Abstract: Within the sciences and engineering, researchers use models that involve advective and diffusive processes. These are often formulated as systems of nonlinear advection-diffusion equations. These equations are often advection dominated; moreover, the diffusion may degenerate (to zero). This means that the solutions to the equations can and often do develop steep fronts or even shock discontinuities. We consider approximation of nonlinear advection-diffusion equations using high order finite volume methods in space and time. These methods require two components: (1) reconstruction of a function from knowledge of its element averages and (2) time stepping (in the sense of the method of lines). We first discuss function reconstruction using the weighted essentially non oscillatory (WENO) framework, which allows accurate reconstruction of function values near function discontinuities. We develop a multi-scale, WENO method with adaptive order (WENO-AO), and analyze its performance theoretically and computationally. The idea is to create a high order accurate reconstruction where the function is smooth, and drop the order of the approximation and bias the reconstruction stencil to one side of a discontinuity. We next discuss time stepping procedures of the implicit type, because advection-diffusion equations are stiff. High order Runge-Kutta (RK) methods can fail near discontinuities (i.e., generate oscillations), so we develop an adaptive approach combining the RK method with a simple and stable backward Euler (BE) method. Finally, we discuss approximation of degenerate diffusion within the finite volume WENO framework. Preliminary computational tests on generic and petroleum related problems show the potential of the scheme to handle advection-diffusion processes on unstructured meshes to high order accuracy using relatively long time steps.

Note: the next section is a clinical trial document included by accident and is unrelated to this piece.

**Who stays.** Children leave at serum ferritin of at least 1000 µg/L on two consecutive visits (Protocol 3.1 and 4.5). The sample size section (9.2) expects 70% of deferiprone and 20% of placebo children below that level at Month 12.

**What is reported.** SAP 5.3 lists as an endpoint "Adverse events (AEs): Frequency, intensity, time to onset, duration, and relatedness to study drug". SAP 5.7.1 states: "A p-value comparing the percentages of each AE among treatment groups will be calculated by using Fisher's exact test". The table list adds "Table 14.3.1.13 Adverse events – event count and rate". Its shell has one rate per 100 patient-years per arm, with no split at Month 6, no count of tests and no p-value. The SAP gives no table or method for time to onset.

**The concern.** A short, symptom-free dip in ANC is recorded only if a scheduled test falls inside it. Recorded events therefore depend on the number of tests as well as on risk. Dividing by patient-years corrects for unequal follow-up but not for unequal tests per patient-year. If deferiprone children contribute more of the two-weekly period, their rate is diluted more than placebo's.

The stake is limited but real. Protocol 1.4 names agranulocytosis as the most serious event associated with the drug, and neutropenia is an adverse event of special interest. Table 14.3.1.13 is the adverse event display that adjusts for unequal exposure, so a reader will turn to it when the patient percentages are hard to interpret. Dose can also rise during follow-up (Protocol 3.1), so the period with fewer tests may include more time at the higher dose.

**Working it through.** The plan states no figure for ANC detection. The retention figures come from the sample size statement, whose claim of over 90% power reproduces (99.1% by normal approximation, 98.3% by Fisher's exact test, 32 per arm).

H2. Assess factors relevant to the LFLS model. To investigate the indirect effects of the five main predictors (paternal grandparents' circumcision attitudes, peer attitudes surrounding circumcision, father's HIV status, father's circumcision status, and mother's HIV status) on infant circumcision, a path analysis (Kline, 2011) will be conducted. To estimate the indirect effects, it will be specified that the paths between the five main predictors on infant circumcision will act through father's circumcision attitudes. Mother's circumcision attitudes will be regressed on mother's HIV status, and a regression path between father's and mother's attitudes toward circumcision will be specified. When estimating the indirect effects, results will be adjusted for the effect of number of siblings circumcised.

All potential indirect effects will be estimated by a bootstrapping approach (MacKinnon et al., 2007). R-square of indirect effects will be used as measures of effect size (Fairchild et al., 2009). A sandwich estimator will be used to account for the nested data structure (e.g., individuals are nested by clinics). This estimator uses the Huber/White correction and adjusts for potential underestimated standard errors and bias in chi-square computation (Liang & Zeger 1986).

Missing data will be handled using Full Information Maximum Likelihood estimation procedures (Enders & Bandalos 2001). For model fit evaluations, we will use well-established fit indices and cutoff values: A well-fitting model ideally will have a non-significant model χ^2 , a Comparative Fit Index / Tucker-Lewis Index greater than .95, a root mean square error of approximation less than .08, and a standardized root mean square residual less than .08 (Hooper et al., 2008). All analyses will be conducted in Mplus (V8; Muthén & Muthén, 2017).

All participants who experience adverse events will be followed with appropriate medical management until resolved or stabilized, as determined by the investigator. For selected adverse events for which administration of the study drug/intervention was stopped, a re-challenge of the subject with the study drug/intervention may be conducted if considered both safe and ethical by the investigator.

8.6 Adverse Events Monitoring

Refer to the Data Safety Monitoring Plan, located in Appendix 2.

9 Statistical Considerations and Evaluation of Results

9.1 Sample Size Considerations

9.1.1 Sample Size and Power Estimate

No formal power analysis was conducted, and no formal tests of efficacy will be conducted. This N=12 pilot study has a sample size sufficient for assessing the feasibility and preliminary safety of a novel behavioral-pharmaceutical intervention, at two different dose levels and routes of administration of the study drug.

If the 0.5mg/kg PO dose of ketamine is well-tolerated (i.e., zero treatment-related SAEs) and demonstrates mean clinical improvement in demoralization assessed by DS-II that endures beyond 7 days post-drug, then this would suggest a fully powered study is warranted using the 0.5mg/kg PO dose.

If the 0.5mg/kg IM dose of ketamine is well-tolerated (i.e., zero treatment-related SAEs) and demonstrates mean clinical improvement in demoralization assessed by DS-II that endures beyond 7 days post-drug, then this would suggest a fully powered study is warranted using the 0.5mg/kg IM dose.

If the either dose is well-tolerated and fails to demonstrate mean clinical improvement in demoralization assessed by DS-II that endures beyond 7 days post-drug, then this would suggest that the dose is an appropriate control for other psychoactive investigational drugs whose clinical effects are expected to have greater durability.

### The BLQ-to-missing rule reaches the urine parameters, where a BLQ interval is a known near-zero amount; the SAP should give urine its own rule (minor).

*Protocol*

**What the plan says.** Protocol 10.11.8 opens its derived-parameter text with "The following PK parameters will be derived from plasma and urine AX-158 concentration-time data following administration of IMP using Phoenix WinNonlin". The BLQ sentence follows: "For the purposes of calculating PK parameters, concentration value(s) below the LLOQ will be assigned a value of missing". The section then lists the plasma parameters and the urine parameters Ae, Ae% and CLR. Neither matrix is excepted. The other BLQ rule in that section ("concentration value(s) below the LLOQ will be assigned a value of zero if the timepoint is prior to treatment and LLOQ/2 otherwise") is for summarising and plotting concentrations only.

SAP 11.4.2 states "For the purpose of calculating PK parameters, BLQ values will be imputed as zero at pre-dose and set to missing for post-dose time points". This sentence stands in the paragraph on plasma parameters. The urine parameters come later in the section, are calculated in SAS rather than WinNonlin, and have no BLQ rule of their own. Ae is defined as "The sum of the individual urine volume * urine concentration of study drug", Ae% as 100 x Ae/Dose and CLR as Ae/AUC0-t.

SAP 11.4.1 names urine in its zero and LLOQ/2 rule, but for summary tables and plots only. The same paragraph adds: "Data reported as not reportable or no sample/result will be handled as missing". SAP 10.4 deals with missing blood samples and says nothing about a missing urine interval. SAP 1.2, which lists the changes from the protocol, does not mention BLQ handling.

Bio: Todd Arbogast earned his Ph.D. in mathematics from the University of Chicago. He is professor of mathematics, chair of the Computational Sciences, Engineering and Mathematics Graduate Studies Committee, and a founding member and associate director of the ICES Center for Subsurface Modeling. He is the faculty co-adviser of the university’s student chapter of the Society for Industrial and Applied Mathematics. He is the current holder of the W. A. "Tex" Moncrief, Jr. Simulation-Based Engineering and Sciences Professorship I. His research contributes to the development and analysis of numerical algorithms for the approximation of partial differential systems, high performance and parallel scientific computation, and multi-scale mathematical modeling, as applied to fluid flow and transport in geologic porous media. Important applications include petroleum production, groundwater contamination, carbon sequestration, and mantle dynamics.
Arbogast’s research includes Eulerian-Lagrangian schemes for transport, mixed finite element and mortar techniques for flow, homogenization and modeling of flow through multi-scale fractured and vuggy geologic media, simulation of partially molten materials, and variational multi-scale methods for heterogeneous media.
Arbogast has authored more than 70 scientific and technical publications, and serves on the editorial boards of three scientific journals and technical series. He is the recipient of an ICES Distinguished Research Award, a Moncrief Grand Challenge Faculty Award, and a Frank Gerth III Faculty Fellowship.